To combat climate change, countries around the world are introducing national renewable energy development plans and carbon neutrality goals to overhaul their energy sectors. High, middle, and low-income countries are all aiming to increase solar and wind generation and decrease dependence on coal. Yet the total costs of these ambitious multi-year plans are often difficult to predict, and their impacts on energy affordability and low-income households are not always known.
Different types of economic and engineering tools are used to help policymakers better understand the best course of action to meet these national goals. These include models that represent the entire economy down to those that characterize only the electric sector. Typically, these tools consider the physically-based and engineering relationships between decision options as well as the economic costs and benefits of the outcomes. For example, if a government or utility wants to understand whether to invest more in solar or wind technology, it might employ a decision-making tool that estimates how many kilowatt-hours of power can be obtained in a region given the availability of solar resources relative to wind resources. Next, the tool might assess how much each technology costs to deploy, which informs the utility whether solar or wind is best suited for their needs.
Despite how commonplace such models are, the tools used to guide policymaking are often not designed to consider difficult-to-quantify aspects such as equity and equality. Complex social questions like “will increasing renewable energy penetration increase electricity costs for low-income households” and “will building solar farms in an area impact the economic well-being of nearby communities” are not typically included in the decision-making process of these models. Nevertheless, they are important questions that have real impacts on people around the world.
An example of the need for climate justice from Guatemala
To better understand the real-world impact, we conducted a case study in Guatemala focused on how to incorporate equity considerations into traditional techno-economic modeling. This effort included integrating a levelized cost of electricity model with a socioeconomic household survey to estimate how a nationwide mandate on renewable generation might impact the affordability of electricity for the lowest income households.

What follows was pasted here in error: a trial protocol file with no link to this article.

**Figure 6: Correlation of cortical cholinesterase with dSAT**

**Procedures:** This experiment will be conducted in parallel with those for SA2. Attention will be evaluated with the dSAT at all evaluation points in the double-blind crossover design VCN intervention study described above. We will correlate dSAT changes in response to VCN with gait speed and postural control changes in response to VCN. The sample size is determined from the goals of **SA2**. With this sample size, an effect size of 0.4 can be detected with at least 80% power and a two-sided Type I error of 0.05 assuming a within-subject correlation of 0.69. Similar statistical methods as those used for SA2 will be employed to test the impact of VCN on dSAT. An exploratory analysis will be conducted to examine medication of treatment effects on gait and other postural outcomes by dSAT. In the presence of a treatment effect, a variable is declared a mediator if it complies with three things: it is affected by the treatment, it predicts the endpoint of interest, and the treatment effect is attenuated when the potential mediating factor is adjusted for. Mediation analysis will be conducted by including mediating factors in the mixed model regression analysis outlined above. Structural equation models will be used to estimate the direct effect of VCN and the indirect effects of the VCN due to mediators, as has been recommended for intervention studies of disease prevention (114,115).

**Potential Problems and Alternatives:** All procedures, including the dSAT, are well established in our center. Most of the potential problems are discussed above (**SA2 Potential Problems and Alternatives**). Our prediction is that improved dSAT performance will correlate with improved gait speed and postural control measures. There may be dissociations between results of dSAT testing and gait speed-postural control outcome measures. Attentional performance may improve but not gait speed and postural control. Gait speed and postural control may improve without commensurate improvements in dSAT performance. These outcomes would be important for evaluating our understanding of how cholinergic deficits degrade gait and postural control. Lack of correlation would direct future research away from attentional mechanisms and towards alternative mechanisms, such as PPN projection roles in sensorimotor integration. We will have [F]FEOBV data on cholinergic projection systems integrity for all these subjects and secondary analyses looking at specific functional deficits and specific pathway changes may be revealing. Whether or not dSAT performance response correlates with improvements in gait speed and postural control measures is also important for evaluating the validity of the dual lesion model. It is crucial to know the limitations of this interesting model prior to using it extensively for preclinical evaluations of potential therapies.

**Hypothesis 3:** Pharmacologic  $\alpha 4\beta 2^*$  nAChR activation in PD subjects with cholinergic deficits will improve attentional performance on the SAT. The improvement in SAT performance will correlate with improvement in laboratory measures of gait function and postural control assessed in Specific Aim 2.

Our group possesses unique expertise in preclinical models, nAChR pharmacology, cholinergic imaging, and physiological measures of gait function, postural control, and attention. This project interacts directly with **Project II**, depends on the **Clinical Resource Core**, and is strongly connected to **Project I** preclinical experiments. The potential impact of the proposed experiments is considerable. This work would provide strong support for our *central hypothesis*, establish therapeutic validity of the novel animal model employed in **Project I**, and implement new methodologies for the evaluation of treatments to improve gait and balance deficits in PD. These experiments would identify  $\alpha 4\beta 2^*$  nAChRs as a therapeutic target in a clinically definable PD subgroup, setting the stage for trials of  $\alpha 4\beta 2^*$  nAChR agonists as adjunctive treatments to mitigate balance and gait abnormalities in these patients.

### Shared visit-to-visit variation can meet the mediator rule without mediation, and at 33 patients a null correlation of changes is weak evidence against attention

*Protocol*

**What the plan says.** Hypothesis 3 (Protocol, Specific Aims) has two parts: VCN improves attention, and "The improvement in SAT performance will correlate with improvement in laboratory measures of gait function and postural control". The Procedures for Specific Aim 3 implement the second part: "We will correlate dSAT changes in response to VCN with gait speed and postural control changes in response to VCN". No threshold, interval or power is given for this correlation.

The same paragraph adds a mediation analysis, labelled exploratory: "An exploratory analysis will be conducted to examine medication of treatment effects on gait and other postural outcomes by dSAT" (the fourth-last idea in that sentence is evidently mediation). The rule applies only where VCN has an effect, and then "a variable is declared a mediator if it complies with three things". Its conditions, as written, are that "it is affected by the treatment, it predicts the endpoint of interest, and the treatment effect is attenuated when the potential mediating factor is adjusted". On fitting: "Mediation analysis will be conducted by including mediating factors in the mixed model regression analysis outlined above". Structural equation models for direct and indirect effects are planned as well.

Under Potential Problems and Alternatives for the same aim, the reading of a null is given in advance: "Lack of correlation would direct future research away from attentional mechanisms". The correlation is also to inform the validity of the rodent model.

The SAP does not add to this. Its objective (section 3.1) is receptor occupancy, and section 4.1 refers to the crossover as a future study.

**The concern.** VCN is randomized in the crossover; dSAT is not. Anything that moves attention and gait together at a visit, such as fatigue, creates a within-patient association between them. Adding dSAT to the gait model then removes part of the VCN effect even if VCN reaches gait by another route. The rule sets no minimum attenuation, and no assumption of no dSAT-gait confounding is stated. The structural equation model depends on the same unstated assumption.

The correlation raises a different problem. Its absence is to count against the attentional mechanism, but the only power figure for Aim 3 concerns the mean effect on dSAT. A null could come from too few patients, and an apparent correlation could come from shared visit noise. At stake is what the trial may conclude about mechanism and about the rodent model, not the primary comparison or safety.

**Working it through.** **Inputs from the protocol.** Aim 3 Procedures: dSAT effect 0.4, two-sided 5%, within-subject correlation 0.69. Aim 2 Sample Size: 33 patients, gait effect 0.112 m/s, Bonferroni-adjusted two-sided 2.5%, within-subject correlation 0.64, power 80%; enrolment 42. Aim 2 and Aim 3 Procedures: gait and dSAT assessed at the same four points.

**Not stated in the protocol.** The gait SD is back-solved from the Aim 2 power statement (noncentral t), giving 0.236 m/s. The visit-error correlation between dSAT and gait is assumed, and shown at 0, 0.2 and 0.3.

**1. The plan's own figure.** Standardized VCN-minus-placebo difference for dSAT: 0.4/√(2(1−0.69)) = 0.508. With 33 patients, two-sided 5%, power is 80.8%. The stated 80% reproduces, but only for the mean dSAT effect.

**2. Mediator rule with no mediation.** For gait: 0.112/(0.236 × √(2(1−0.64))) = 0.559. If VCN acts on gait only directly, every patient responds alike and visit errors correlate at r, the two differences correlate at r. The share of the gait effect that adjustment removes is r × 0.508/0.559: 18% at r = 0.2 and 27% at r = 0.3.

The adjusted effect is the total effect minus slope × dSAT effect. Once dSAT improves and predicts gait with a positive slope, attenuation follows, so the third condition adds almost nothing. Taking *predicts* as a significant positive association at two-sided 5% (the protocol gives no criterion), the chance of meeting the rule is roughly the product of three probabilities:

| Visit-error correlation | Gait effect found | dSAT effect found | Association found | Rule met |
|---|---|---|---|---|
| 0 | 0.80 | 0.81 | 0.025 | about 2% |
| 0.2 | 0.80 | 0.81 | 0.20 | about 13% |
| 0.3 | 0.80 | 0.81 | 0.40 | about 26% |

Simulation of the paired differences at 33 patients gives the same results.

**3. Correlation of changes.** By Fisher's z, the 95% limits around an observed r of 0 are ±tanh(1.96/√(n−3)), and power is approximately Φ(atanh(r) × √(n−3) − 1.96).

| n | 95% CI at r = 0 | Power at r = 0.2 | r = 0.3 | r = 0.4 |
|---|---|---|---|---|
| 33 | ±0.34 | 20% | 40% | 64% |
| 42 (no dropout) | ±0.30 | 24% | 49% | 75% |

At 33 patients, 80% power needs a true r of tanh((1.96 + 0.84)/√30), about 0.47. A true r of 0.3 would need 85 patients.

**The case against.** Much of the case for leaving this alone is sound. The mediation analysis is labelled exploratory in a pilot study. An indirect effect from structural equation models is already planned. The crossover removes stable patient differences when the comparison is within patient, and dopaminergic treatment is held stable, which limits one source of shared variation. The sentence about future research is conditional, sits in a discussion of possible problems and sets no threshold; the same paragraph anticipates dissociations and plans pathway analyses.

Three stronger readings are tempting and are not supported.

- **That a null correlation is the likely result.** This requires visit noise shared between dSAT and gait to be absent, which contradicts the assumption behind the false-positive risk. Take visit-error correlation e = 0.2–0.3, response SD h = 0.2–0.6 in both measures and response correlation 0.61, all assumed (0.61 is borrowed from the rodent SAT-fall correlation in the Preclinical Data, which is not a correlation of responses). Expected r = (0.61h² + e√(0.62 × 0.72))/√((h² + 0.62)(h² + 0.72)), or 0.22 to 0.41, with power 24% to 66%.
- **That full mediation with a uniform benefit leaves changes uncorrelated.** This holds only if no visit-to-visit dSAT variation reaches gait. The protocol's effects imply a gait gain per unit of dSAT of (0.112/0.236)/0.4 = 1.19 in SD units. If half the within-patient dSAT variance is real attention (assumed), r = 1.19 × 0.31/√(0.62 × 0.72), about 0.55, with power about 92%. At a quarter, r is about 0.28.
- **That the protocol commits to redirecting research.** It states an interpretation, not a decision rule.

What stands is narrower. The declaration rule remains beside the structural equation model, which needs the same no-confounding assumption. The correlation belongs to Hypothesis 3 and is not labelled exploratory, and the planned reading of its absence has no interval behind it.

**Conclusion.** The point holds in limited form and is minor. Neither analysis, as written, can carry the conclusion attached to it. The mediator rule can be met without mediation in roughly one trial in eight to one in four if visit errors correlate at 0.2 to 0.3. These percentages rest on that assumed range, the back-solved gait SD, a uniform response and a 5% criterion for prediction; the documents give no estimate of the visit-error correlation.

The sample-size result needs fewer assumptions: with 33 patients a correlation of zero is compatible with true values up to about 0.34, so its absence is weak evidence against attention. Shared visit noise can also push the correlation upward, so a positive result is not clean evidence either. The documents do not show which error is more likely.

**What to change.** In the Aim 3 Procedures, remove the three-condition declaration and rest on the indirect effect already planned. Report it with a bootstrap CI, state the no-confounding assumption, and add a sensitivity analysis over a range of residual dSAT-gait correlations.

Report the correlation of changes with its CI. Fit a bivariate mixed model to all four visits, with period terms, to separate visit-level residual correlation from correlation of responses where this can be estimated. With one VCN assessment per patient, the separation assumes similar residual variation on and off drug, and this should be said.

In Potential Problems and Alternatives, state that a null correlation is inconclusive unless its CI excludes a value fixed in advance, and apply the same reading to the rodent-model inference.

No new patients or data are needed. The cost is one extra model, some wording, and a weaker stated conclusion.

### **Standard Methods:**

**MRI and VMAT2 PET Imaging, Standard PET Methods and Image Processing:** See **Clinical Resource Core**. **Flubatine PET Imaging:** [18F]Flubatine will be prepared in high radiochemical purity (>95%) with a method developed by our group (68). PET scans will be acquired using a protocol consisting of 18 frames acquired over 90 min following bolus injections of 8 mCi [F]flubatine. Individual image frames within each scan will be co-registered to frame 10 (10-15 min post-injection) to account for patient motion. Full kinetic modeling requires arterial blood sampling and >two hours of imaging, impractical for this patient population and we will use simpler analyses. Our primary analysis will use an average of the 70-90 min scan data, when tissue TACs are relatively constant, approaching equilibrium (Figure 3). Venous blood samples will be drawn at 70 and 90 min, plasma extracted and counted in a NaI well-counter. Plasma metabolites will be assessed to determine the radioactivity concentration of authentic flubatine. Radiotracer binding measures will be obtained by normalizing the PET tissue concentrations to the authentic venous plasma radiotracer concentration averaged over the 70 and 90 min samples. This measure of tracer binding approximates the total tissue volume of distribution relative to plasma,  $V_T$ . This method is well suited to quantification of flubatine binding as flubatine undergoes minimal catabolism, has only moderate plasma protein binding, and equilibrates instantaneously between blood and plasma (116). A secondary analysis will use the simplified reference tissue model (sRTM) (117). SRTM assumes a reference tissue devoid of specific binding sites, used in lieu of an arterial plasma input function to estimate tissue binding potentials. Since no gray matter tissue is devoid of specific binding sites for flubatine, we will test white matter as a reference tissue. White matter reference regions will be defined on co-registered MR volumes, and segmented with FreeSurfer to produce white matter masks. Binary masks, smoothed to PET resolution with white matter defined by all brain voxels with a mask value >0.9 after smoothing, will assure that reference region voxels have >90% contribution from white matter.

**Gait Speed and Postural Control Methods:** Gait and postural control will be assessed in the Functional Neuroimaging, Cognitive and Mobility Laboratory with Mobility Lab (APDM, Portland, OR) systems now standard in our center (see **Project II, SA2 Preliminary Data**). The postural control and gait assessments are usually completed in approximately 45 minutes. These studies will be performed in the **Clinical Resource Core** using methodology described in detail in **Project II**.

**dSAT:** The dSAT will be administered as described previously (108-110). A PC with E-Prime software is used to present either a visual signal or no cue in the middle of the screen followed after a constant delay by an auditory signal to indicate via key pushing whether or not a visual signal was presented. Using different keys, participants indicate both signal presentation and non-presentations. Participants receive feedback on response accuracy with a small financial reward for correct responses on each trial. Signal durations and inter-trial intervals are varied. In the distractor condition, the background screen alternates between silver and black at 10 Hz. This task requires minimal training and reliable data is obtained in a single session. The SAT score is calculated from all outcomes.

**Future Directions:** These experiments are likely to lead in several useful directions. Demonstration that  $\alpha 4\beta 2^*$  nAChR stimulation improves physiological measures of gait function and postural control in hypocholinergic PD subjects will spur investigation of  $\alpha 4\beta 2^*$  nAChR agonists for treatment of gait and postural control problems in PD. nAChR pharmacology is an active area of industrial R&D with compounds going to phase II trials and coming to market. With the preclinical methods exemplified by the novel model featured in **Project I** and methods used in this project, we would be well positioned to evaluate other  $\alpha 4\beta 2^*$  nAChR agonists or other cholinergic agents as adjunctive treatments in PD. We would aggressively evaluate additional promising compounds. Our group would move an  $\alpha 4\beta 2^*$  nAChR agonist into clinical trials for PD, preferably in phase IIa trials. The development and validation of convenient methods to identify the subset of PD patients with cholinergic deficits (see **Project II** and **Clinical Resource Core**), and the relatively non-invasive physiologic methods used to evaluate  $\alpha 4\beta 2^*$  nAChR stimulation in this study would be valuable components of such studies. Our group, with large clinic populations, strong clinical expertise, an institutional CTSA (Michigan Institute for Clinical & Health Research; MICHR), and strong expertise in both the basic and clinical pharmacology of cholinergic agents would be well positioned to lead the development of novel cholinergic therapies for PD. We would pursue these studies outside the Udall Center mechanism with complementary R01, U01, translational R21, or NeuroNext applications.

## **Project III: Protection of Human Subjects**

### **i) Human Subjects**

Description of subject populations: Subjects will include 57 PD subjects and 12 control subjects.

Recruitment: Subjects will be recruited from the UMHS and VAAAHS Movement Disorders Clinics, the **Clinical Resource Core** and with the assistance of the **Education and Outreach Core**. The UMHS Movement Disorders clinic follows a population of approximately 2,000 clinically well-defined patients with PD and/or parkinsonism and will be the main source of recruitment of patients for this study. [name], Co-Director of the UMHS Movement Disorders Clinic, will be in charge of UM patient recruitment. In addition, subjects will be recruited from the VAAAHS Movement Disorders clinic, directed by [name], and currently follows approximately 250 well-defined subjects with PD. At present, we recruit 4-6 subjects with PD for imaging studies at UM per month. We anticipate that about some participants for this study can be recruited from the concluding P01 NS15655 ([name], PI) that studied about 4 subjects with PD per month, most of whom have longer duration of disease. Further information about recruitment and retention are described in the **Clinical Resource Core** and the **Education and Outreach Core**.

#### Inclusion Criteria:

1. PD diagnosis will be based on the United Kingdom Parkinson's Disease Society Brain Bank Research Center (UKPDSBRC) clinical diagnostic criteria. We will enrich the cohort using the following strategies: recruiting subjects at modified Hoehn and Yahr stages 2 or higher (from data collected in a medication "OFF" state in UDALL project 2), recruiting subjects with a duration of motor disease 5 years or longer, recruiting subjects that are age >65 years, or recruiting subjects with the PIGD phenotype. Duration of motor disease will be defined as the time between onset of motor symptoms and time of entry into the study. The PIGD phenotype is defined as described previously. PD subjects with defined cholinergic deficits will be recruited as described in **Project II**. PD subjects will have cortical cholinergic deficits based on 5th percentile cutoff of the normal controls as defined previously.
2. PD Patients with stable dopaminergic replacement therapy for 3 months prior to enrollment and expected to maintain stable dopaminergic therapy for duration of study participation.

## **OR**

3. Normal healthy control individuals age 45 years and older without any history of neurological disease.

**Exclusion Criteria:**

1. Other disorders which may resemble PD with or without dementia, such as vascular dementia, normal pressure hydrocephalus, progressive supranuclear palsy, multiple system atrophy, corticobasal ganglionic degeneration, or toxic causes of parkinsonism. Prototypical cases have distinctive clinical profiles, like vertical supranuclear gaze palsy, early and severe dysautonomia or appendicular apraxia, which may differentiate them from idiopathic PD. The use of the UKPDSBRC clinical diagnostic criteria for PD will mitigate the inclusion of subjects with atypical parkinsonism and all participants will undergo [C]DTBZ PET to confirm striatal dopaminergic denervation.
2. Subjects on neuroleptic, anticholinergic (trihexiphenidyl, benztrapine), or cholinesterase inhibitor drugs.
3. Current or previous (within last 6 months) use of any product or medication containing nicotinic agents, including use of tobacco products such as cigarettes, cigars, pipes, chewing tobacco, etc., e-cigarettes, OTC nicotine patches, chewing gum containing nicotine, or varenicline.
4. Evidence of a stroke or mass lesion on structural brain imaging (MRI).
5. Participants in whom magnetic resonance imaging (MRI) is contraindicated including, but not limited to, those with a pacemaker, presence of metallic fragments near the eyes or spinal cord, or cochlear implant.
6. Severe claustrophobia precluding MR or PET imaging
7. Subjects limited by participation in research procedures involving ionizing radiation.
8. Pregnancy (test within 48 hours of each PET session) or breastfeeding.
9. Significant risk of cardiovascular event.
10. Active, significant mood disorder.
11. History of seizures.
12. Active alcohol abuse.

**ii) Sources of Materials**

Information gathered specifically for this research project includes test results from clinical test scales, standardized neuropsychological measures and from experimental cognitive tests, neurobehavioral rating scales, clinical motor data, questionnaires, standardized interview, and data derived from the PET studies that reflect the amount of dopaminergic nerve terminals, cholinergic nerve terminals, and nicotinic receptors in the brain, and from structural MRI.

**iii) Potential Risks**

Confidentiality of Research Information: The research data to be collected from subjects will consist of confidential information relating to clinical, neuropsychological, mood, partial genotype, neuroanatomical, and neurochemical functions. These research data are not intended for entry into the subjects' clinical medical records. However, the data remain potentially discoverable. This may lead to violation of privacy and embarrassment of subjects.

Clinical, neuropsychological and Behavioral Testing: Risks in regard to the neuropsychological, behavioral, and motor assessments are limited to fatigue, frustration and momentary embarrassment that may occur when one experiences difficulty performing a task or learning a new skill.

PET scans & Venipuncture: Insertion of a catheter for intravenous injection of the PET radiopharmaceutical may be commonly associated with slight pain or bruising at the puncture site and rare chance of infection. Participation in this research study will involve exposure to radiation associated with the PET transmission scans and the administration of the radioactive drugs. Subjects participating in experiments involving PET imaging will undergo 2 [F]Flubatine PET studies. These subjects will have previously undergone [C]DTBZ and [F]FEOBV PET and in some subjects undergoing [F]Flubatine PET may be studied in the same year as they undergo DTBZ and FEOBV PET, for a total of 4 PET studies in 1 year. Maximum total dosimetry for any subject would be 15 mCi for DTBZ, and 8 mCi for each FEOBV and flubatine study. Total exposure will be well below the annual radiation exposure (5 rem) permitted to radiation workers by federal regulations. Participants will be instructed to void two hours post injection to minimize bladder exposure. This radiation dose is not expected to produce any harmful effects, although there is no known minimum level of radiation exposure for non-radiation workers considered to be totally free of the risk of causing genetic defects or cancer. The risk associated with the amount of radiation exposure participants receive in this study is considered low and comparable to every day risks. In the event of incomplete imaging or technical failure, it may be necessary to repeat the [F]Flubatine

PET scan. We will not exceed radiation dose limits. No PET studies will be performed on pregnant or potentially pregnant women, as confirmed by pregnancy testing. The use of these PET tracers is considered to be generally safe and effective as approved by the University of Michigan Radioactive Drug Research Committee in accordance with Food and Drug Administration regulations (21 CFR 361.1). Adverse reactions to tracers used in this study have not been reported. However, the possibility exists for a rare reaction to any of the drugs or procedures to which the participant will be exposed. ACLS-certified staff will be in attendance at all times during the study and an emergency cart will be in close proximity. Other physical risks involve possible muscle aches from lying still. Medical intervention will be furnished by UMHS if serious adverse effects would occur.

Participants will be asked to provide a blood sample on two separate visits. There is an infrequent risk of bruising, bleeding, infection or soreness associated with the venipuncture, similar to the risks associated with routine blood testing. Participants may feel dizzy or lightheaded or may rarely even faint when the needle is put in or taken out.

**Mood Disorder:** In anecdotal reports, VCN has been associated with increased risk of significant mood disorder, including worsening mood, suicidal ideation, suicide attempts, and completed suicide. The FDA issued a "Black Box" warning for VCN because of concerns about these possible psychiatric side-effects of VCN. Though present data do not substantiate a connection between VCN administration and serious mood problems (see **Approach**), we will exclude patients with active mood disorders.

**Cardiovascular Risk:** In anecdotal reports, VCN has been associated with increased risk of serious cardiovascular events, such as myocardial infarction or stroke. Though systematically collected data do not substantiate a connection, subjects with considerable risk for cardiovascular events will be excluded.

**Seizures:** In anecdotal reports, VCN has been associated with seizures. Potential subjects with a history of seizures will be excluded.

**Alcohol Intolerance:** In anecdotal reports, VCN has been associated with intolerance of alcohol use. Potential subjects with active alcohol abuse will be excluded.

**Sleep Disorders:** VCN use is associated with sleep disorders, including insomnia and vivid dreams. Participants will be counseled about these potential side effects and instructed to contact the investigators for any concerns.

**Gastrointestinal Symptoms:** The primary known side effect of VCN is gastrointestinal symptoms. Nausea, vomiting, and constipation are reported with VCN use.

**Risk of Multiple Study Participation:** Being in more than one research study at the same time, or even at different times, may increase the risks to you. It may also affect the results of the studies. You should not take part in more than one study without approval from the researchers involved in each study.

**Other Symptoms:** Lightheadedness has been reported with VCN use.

Findings showed that without additional government subsidies, renewable energy mandates would most adversely impact already energy-poor households in Guatemala, due to the spatial distribution of solar and wind resources across the country. These results highlight how important it is for governments to pay close attention to lower income households when implementing and passing renewable energy mandates. Implementing assistance programs, like subsidies, in tandem with energy mandates could be one way to help underserved households and communities.
Energy equity and future planning
The need for ambitious renewable energy policies stems from the fact that electricity and heating sectors account for 25% of greenhouse gas emissions—a substantial amount. We must address emissions from these sectors if we want to mitigate climate change. As we work toward a more sustainable future, our climate solutions should include renewable energy solutions that will inherently incorporate energy poverty and equity to achieve climate justice.
Read the full publication, How will renewable energy development goals affect energy poverty in Guatemala, to learn more.